INTERVIEW. Is it okay to portray love as a young girl who doesn 't talk and loves sex? This was one of the questions director Katrine Wiedemann and writer Kim Fupz Aakeson grappled with as they worked on "A Caretaker's Tale", the offbeat, darkly funny story of a world-weary, misanthropic superintendent whose life is transformed when he meets a very young and very lusty woman.
"It 's a love story, boy meets girl, " the screenwriter Kim Fupz Aakeson says wryly about his new film, "A Caretaker's Tale".
"A Caretaker's Tale is the story of a real bastard who is healed when he meets love." Kim Fupz Aakeson, writer
"What makes us go beyond ourselves and do what we otherwise wouldn 't do? Only love can do that. "A Caretaker's Tale" is the story of a real bastard who is healed when he meets love. Love has to take a form that makes him open up – we 're talking about a Trojan horse here! And that just happens to be a girl who knows how to shut up and likes to have sex. "
"It 's a provocative premise, of course, that she has no voice and is so young, " Katrine Wiedemann says. "A Caretaker's Tale" is her second feature as a director.
"She is a different kind of saving angel. The provocation was a challenge in terms of how to unfurl the story. "
His soft underbelly
"A Caretaker's Tale" centres on Per (Lars Mikkelsen), a hateful superintendent in a bleak housing project who is rapidly sliding into middle age. His wife just left him, he drinks too much, his back and neck hurt and he basically doesn 't care much for life or the world around him. Then one day he discovers a very young, naked woman (Julie Zangenberg) in one of the flats he oversees. She can 't talk or walk, but she will have sex with Per. And so his transformation begins.
His ailments miraculously disappear as he falls for the girl and her spontaneous, light and lusty nature, and he becomes a happier, more positive person. But things soon go wrong for the odd couple. Per starts lending the girl out to his friends and he is soon overrun by people in the neighbourhood who want their ills cured, too.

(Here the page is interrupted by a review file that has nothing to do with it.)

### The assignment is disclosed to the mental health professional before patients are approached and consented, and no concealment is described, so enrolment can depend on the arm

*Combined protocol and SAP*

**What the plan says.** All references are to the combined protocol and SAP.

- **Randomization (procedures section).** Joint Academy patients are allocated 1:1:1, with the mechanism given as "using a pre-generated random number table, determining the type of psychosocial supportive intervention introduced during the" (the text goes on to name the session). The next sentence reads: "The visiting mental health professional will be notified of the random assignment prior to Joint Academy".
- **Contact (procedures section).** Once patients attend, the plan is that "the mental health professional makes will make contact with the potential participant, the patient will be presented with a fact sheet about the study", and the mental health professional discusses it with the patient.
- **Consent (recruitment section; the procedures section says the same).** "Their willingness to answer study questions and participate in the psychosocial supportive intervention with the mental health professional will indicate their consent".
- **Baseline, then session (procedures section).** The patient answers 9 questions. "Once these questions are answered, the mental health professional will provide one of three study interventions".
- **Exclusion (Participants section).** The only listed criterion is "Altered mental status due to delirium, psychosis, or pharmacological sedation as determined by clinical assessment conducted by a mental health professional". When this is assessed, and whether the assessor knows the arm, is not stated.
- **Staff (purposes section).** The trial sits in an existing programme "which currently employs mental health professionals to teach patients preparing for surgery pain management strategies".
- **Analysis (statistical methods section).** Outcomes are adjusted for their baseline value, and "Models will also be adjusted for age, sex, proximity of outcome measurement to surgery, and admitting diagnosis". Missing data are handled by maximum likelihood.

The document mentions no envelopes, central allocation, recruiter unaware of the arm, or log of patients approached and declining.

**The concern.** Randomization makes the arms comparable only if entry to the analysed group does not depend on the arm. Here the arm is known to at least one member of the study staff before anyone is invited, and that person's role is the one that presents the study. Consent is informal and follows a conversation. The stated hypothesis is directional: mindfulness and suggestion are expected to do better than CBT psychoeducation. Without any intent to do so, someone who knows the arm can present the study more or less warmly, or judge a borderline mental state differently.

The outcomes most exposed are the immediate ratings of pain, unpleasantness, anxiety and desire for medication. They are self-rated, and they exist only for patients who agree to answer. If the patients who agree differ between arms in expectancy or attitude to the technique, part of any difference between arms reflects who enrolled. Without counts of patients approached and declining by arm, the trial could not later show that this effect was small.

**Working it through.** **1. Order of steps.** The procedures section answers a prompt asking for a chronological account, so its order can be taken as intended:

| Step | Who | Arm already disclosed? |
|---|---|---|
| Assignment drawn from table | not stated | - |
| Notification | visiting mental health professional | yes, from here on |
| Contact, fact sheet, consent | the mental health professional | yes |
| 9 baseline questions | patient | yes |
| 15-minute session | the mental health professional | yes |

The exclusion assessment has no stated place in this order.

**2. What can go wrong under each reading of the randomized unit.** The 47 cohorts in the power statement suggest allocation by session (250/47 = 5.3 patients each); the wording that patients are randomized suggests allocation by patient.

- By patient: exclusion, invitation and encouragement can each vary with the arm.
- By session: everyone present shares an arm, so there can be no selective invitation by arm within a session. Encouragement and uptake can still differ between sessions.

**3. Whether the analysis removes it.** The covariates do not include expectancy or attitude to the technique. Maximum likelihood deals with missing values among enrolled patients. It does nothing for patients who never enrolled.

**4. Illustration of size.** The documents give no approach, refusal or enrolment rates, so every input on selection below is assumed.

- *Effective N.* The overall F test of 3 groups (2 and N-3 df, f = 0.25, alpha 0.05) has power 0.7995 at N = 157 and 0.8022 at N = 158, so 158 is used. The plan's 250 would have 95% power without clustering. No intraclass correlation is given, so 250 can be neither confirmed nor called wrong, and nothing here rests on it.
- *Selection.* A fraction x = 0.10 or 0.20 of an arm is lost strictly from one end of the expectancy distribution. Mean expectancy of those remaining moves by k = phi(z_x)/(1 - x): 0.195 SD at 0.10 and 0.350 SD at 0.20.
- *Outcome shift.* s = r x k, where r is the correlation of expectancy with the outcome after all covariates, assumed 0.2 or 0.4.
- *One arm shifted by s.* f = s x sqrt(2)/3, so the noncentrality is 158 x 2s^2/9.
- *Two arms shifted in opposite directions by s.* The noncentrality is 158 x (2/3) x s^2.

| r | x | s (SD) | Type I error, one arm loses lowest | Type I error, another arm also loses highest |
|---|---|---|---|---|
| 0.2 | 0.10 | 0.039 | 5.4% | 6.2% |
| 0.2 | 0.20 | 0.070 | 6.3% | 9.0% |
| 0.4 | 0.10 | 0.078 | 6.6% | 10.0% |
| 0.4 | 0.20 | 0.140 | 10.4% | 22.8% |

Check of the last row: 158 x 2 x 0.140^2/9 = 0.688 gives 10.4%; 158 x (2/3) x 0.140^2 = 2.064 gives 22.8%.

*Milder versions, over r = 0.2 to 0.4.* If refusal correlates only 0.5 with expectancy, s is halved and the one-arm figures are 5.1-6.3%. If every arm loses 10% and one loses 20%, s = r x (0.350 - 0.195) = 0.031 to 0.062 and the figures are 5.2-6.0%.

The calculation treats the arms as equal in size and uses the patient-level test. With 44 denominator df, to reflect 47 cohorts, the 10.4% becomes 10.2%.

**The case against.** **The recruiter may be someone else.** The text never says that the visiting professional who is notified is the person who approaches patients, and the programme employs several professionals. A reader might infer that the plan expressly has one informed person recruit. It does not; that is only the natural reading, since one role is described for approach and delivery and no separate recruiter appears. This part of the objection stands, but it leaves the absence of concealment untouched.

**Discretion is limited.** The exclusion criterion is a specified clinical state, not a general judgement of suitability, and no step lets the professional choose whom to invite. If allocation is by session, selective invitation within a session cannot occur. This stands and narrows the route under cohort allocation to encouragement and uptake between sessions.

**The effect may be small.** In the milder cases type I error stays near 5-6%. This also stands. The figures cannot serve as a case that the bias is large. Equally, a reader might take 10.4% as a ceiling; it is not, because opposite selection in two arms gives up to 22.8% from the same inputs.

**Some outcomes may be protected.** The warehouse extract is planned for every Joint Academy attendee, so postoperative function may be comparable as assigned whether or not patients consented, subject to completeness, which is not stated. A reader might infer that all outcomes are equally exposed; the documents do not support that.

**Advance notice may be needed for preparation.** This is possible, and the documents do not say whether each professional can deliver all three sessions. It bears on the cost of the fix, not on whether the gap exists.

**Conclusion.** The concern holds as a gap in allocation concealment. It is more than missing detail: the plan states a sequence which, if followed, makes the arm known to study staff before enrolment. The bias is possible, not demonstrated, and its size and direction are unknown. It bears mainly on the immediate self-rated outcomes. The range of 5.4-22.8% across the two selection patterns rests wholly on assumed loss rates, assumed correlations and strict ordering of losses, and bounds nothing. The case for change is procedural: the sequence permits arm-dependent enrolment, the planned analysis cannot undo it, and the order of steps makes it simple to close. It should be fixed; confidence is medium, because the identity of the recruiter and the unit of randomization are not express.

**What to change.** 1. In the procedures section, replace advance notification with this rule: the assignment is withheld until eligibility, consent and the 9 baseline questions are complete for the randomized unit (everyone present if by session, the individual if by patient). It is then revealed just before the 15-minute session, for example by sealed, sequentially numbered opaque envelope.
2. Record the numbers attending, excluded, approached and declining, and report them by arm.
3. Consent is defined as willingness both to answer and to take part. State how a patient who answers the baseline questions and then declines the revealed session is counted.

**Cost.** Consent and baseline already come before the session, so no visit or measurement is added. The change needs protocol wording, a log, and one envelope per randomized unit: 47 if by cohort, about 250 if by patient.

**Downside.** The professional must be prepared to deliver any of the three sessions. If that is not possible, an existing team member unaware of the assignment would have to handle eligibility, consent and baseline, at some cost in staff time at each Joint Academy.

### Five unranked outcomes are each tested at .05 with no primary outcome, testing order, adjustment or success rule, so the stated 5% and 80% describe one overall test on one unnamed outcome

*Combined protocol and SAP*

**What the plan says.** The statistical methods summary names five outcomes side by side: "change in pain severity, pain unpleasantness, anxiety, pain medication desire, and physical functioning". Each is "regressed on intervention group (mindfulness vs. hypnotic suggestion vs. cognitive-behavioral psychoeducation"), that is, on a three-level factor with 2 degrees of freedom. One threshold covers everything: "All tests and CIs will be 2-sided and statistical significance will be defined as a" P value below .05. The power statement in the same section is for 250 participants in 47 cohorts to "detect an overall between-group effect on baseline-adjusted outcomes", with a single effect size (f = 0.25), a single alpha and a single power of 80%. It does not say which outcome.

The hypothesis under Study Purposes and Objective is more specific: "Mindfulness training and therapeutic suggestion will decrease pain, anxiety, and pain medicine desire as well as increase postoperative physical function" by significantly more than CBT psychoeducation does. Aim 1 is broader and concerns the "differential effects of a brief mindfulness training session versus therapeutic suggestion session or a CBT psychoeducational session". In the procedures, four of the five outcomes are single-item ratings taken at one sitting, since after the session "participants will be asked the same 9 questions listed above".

The story is poignant, wildly different and not without a healthy dose of offbeat, pitch-black humour.
"The premise of the story is that this girl comes into his life and slowly breaks down his armour, which puts him in touch with his soft underbelly and also makes him vulnerable, " Fupz Aakeson says.
"Now people can get to him. Love is this powerful thing that also makes you vulnerable, defenceless.
You surrender to love. Keeping your guard up, you no doubt avoid a lot of rejection. But then again, you 're missing out on so much. "
A mysterious creature
But, portraying love as an unspeaking young girl who loves sex, is that even okay? The director and the writer grappled with this question as they worked on the story and the film.
"We debated whether she should develop into a whole person, " Wiedemann says. "Whether she was this kind of weird Kasper Hauser-like natural phenomenon that becomes a person. But it felt right to keep her as a creature that only reflects Per, which was also Fupz 's basic idea. The growth is his alone, not hers. It took some time to figure out how to hold on to the provocative premise and not betray the mystery of it. The basic mystery could never really be completely unravelled. That 's the film 's greatest strength and it 's what I fell for in the screenplay. It asks questions that I can hardly put into words, but I can feel that it touches on a truth. "